Falling asleep can be peaceful, relaxing and a welcome send-off at the end of a full day. But a body part falling asleep? Well, that’s anything but peaceful. The tingling, numbness, burning and itching that comes with the pins and needles sensation of a limb is known as paresthesia.
Most often affecting the arms or the legs, symptoms are usually experienced in one limb rather than both simultaneously and bouts of temporary paresthesia generally last less than 30 minutes. According to the National Institute of Neurological Disorders and Stroke, paresthesia occurs when a nerve experiences ongoing pressure placed upon it. Chronic paresthesia can accompany certain health conditions like diabetes, stroke, multiple sclerosis (MS), or a herniated disk. However, often, it’s not a serious health concern and there are simple things you can do to wake up those sleepy body parts.
Why our limbs feel numb and tingly
Professor of kinesiology and health education at the University of Texas at Austin, Lawrence Abraham, explains the relationship between our nerves and the sensation of numbness we feel when a limb falls asleep, stating, “If there’s compression of the sensory nerves, we simply don’t get any information, so it feels numb. We might feel a thud – a mechanical transmission of force telling us we’ve run into something -but we don’t really know where we’re touching it.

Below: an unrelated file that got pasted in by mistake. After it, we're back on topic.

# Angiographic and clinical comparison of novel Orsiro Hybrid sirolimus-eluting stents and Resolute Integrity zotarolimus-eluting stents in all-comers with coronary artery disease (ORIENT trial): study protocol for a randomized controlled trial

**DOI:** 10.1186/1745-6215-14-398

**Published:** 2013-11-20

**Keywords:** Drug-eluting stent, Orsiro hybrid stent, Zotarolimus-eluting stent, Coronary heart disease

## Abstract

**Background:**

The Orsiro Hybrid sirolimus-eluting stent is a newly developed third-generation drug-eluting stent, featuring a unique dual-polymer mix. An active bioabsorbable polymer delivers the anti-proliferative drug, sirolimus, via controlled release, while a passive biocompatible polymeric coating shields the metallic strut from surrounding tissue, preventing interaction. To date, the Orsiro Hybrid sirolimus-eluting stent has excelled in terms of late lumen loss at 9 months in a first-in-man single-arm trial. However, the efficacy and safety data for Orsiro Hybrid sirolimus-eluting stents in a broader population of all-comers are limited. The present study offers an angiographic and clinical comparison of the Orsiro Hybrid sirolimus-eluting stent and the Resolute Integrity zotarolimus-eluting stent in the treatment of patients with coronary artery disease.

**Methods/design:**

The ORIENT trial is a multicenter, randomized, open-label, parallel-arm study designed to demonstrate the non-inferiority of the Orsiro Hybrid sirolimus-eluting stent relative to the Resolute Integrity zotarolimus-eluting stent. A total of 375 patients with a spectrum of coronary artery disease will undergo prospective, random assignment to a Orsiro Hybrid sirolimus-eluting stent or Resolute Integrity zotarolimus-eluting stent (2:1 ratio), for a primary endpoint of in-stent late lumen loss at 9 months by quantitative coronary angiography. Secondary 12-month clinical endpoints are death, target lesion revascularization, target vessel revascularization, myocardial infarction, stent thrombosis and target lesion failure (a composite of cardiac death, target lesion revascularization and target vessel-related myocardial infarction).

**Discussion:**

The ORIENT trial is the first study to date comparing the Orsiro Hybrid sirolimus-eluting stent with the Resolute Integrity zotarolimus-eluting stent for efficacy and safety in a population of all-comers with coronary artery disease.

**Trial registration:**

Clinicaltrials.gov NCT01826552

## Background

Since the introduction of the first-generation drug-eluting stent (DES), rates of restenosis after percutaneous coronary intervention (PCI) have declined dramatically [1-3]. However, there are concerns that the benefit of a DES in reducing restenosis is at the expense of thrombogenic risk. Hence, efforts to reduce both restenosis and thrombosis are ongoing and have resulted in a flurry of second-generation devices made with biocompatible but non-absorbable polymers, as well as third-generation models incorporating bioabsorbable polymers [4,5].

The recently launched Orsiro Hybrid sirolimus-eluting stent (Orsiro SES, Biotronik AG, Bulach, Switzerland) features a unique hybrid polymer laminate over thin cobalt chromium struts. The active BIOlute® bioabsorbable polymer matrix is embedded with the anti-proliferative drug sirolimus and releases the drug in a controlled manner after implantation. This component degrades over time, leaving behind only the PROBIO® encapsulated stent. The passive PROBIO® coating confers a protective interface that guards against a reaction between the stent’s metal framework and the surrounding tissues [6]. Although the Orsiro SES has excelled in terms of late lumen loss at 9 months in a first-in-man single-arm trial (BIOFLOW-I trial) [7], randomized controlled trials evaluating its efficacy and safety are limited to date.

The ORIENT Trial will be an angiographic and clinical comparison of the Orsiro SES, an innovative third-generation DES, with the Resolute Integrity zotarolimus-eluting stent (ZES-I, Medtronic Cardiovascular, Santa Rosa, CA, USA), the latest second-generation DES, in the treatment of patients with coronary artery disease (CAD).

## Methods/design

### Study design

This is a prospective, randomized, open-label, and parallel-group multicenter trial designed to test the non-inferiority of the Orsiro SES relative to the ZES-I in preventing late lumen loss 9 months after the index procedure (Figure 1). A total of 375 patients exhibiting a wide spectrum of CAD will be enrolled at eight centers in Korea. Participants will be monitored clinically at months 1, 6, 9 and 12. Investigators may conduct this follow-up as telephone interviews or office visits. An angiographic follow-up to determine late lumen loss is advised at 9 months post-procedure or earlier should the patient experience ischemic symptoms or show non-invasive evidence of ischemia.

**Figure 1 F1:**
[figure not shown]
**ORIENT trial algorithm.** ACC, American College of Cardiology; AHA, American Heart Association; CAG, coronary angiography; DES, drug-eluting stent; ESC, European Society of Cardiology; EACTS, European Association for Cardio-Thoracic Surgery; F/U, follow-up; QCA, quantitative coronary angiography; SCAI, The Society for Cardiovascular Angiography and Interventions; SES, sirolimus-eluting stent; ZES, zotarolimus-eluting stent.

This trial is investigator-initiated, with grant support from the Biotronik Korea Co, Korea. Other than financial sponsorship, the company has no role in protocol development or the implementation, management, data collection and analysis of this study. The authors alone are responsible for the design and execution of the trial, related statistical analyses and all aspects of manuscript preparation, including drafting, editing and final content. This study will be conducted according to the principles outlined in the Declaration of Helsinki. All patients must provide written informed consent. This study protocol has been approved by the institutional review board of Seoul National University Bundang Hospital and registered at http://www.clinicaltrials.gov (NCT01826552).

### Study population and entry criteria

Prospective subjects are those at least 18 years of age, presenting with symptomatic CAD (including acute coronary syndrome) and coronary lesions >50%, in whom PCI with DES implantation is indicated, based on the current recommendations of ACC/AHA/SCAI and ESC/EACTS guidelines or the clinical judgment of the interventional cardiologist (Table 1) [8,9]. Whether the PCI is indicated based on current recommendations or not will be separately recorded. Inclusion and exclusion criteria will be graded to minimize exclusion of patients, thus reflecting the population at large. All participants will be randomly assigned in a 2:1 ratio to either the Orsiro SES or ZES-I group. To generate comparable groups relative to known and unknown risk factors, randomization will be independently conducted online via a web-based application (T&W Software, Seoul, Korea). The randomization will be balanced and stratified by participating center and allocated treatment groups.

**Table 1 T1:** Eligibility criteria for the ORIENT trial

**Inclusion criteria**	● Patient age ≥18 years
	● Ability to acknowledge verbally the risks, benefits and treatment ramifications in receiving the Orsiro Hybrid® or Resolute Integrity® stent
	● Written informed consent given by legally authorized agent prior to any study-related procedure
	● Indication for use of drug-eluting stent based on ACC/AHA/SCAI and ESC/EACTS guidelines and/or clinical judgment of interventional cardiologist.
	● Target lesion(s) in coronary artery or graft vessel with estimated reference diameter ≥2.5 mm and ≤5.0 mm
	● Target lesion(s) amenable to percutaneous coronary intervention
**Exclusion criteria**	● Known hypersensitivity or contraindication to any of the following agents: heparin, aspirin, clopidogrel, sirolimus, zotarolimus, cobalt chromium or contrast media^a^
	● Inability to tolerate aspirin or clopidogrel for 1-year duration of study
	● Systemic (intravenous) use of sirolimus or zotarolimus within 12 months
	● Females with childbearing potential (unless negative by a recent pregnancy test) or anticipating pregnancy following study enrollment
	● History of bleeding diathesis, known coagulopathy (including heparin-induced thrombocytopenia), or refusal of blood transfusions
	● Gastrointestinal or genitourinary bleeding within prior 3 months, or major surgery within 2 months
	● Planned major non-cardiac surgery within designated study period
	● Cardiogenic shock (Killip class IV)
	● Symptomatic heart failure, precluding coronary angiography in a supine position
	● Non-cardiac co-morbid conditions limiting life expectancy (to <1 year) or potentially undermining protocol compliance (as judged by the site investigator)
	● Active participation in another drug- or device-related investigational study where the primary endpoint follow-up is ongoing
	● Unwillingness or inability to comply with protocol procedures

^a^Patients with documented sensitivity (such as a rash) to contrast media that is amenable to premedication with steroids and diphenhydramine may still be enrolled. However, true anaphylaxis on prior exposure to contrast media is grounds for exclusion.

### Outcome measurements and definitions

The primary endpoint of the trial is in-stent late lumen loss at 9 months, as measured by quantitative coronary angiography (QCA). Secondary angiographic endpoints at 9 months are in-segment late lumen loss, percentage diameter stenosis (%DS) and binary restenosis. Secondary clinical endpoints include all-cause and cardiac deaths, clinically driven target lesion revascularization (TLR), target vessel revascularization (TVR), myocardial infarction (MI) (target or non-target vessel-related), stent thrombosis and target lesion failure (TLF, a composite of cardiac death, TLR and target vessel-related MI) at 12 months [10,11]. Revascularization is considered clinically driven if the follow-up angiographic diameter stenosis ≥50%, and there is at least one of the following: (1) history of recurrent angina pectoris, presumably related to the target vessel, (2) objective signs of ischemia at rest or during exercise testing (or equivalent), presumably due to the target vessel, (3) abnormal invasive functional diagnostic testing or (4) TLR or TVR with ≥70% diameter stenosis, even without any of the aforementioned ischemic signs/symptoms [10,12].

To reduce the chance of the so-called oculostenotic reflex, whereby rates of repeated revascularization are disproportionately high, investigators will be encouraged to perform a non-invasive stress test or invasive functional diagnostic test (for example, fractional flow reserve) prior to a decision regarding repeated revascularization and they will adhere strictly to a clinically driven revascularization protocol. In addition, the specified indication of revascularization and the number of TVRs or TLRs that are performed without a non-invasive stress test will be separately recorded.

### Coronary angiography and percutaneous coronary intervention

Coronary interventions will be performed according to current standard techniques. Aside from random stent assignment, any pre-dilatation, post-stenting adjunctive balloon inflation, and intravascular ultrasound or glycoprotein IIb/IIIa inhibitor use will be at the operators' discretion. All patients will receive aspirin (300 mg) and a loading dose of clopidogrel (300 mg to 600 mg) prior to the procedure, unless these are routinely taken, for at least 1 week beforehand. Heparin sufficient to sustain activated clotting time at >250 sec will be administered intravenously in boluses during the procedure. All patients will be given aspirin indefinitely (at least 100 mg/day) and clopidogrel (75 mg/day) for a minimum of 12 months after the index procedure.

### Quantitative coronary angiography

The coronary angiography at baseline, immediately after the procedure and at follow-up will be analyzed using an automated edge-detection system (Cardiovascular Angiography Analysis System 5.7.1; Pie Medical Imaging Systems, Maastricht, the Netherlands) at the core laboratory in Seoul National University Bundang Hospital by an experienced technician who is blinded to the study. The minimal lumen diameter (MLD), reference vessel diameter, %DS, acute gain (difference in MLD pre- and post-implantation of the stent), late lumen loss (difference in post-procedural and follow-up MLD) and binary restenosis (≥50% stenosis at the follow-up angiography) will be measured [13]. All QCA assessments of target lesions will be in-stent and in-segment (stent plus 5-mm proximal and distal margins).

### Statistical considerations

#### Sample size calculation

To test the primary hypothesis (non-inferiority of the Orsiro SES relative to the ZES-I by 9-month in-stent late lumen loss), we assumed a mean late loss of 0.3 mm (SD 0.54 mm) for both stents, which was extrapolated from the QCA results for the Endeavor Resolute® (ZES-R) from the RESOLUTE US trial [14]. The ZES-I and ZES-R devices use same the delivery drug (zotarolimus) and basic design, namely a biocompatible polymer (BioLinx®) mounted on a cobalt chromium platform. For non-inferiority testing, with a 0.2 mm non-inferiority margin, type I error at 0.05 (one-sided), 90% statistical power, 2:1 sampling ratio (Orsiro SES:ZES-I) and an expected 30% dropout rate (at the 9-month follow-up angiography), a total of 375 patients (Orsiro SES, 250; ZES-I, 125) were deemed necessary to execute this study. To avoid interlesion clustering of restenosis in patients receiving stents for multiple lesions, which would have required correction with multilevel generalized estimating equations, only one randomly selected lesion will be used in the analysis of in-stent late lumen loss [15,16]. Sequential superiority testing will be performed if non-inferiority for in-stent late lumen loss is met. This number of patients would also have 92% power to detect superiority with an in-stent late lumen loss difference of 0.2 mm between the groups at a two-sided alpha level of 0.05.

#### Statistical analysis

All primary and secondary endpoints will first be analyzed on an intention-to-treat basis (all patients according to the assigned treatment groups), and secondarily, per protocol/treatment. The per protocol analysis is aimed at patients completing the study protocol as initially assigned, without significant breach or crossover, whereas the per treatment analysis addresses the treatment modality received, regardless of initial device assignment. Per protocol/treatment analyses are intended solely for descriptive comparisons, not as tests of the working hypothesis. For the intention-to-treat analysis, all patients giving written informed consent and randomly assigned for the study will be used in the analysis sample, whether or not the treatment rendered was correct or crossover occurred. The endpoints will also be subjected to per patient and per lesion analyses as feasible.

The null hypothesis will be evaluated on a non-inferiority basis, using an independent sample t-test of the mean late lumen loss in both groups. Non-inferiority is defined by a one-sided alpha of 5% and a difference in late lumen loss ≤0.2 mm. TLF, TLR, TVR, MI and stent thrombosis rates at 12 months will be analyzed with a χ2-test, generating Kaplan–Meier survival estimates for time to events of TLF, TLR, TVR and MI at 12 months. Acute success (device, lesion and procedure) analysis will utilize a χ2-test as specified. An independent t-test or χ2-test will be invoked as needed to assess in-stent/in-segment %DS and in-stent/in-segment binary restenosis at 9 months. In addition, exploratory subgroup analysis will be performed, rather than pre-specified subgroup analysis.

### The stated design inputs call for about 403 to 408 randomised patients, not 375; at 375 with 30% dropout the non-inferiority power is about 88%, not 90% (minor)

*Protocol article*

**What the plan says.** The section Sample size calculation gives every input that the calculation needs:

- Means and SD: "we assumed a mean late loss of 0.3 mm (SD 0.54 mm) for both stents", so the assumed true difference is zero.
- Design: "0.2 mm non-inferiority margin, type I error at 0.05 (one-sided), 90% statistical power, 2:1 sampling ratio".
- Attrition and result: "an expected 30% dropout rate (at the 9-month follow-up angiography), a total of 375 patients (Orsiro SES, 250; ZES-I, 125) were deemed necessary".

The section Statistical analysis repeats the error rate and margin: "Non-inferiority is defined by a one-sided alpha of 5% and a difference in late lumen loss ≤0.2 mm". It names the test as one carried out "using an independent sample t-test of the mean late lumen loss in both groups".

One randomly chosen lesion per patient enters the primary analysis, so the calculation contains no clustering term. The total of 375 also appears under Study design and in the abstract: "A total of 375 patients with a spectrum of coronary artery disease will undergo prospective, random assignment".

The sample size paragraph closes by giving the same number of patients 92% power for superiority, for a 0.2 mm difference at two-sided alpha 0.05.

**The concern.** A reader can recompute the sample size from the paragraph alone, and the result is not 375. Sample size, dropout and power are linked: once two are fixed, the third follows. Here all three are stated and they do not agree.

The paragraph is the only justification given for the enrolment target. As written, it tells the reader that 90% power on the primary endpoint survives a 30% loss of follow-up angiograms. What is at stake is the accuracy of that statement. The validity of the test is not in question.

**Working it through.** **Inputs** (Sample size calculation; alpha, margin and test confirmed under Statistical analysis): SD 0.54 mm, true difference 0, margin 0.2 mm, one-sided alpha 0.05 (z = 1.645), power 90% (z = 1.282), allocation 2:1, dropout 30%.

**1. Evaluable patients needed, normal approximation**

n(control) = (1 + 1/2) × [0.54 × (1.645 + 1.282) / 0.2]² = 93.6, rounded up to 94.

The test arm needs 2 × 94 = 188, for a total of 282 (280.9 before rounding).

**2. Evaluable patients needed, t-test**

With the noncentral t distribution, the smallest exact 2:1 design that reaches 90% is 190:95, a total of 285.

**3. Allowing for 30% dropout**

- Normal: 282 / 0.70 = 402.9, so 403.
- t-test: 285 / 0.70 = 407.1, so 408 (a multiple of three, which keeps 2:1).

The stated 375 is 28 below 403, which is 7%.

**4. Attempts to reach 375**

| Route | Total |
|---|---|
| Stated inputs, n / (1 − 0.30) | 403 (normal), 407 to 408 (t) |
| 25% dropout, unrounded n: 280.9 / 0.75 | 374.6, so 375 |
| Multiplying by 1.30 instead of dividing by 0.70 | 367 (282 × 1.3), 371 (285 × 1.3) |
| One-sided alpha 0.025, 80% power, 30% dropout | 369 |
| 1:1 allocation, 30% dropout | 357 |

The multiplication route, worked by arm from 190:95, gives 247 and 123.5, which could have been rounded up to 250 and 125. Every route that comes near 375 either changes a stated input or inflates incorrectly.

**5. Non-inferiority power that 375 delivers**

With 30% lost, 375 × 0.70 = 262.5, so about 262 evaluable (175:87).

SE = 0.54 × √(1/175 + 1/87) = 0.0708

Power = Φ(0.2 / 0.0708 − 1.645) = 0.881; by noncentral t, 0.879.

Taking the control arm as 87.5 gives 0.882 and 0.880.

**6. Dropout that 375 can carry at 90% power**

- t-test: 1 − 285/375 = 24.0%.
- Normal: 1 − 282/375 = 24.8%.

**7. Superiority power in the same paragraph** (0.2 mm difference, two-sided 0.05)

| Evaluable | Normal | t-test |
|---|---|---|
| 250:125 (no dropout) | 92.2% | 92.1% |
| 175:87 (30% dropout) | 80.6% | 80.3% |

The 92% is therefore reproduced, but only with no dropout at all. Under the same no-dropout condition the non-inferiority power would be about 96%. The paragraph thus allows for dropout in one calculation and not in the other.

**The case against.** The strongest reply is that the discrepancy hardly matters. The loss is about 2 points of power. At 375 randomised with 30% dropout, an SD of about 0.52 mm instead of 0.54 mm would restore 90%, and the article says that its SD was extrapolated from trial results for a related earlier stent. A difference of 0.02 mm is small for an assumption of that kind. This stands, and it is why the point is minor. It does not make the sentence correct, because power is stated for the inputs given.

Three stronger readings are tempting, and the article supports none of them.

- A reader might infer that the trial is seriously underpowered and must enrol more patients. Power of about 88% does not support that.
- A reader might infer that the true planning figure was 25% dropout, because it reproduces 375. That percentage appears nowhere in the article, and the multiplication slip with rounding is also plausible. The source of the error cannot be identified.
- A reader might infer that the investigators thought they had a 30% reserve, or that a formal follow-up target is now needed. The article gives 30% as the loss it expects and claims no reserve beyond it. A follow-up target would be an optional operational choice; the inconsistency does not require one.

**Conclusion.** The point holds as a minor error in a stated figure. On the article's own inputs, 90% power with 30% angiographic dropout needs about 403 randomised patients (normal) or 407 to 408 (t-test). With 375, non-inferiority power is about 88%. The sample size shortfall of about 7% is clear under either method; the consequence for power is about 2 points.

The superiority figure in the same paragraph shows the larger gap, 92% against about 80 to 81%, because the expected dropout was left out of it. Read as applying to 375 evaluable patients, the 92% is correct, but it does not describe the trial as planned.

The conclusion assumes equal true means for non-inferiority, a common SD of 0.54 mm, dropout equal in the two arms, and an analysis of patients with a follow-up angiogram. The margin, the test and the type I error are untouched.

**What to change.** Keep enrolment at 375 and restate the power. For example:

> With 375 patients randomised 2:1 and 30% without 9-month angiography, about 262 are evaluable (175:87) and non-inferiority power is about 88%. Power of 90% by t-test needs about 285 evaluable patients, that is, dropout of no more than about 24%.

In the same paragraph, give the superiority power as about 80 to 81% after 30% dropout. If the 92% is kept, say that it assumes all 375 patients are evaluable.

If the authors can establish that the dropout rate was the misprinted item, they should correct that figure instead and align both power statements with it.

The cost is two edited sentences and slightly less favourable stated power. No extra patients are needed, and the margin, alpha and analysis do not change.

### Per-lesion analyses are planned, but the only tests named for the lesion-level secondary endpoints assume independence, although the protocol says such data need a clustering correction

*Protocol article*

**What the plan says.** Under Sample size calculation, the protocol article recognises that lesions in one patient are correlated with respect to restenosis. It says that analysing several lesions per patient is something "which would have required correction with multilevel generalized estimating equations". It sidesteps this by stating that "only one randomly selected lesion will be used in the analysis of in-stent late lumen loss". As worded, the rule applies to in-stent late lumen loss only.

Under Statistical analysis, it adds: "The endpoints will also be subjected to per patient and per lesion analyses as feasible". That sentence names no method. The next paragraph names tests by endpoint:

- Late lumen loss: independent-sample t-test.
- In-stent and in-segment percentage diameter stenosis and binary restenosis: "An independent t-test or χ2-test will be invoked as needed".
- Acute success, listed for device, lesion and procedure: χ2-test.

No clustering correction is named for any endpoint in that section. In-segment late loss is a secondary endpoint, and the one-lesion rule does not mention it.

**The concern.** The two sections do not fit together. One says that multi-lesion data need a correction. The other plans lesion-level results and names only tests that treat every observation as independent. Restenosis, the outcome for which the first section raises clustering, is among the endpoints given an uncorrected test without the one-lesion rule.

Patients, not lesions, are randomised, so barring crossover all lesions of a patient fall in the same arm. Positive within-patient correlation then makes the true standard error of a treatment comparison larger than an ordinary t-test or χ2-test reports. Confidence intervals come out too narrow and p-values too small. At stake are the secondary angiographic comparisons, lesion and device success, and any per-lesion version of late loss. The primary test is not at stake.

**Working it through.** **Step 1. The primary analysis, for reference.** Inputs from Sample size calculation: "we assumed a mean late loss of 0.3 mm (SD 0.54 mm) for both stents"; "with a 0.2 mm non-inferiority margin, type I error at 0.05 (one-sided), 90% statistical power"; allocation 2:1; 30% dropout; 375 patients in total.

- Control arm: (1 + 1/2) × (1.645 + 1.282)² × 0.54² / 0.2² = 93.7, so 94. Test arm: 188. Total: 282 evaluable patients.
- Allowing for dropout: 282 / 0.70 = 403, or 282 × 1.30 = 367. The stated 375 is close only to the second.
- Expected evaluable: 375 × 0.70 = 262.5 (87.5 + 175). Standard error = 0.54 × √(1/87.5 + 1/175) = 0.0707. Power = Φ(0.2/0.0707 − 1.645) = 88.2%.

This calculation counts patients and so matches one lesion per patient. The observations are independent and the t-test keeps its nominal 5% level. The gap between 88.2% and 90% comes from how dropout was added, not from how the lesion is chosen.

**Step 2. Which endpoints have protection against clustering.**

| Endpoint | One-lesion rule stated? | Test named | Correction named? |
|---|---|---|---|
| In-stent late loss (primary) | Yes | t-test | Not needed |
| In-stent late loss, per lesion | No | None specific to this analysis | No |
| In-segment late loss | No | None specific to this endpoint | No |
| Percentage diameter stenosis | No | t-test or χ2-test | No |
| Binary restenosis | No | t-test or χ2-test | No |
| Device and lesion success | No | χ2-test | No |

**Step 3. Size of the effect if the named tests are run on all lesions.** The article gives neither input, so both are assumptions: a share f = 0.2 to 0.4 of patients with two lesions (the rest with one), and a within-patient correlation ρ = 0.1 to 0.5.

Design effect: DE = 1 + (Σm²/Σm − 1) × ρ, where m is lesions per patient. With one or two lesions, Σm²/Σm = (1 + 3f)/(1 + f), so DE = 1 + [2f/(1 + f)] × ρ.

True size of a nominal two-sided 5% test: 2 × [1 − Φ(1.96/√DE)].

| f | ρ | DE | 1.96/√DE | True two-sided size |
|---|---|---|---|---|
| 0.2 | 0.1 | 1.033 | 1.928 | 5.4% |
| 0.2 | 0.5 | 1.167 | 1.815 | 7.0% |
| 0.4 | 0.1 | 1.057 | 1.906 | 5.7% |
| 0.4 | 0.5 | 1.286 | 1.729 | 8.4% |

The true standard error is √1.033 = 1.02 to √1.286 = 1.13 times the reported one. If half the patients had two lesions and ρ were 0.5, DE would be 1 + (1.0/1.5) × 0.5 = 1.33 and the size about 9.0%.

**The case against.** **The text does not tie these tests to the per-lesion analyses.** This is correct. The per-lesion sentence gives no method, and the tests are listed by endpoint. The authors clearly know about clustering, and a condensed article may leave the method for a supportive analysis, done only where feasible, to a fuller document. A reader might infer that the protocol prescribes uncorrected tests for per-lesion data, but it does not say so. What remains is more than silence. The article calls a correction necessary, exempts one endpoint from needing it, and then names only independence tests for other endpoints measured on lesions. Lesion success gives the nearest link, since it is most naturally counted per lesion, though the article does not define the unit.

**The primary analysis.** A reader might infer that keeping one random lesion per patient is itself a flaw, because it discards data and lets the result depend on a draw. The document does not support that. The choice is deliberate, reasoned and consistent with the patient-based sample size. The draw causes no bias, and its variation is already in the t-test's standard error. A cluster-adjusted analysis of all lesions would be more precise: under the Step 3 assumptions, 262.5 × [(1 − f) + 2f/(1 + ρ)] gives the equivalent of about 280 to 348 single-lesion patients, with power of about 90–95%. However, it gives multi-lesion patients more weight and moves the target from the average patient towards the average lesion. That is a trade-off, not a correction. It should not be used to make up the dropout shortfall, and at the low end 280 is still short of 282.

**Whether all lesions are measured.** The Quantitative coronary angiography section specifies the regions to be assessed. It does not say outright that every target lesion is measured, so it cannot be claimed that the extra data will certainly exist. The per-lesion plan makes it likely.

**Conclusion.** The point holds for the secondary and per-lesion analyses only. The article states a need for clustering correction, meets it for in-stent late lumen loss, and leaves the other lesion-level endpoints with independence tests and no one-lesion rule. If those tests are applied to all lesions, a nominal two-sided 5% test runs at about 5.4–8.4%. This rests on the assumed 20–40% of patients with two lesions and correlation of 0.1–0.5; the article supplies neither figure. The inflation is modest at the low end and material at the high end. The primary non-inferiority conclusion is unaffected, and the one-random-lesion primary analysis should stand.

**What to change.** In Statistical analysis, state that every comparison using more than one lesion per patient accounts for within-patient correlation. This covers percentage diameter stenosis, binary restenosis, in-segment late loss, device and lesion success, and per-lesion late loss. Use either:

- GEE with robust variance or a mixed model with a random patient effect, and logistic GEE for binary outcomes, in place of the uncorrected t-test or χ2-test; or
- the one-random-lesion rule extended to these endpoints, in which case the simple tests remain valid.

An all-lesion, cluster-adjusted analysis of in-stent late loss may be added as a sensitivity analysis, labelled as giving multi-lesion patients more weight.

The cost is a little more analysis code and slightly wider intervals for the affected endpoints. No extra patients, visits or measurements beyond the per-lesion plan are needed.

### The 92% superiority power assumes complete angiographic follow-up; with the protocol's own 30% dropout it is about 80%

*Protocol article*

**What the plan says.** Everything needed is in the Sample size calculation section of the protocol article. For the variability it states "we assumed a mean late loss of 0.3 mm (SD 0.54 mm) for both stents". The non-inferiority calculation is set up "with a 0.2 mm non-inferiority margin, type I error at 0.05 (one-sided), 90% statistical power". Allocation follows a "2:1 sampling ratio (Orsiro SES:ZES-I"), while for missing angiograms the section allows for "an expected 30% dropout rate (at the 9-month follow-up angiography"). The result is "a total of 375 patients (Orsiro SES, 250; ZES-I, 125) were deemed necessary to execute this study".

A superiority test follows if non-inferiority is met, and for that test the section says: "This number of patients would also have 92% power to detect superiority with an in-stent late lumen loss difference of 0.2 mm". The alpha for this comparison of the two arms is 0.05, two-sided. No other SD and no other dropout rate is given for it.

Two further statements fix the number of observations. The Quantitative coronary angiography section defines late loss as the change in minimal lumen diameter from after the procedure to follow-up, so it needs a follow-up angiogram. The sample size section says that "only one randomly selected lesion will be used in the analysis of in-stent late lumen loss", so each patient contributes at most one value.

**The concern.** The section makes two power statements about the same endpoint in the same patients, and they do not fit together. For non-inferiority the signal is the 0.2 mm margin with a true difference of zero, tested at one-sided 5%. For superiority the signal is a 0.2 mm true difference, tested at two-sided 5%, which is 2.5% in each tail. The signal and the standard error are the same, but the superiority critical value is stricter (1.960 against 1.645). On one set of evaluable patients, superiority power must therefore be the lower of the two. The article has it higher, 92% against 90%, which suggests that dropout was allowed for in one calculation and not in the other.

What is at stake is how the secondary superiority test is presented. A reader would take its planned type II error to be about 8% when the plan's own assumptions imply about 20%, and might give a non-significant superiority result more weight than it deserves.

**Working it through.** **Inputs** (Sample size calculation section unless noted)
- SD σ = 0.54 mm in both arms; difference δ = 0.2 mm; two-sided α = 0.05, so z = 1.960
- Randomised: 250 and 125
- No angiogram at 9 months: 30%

In response, the prickling sensation that follows when our hands or feel fall asleep is typically not a cause for concern, but merely a signal sent by the brain that action needs to be taken to prevent tissue death in the affected area. Therefore, the first thing that needs to be done to alleviate pressure is often just shifting positions.
Tips to help quickly “wake up” sleeping limbs
Because the discomfort may not immediately subside upon releasing the pressure, stretching, bending, or rotating the affected area can help alleviate discomfort. Additionally, you can massage the affected area to activate the muscles and nerves. If your hand or foot is particularly stubborn, experts suggest giving yourself a massage to prompt circulation, relax muscles and open neural pathways. You can also sway to loosen up the body further and promote circulation.
After you’ve gotten some stretching and massaging in, if it’s your foot that’s fallen asleep, you can try carefully moving about the room as sensations return to normal. Just be sure to save this method for last as walking around while your foot is still numb can lead to injury. If you find that instances of paresthesia are recurring or lasting for longer than 30 minutes, you may want to consult with a physician.
That’s it for now my friends; see you all the next time.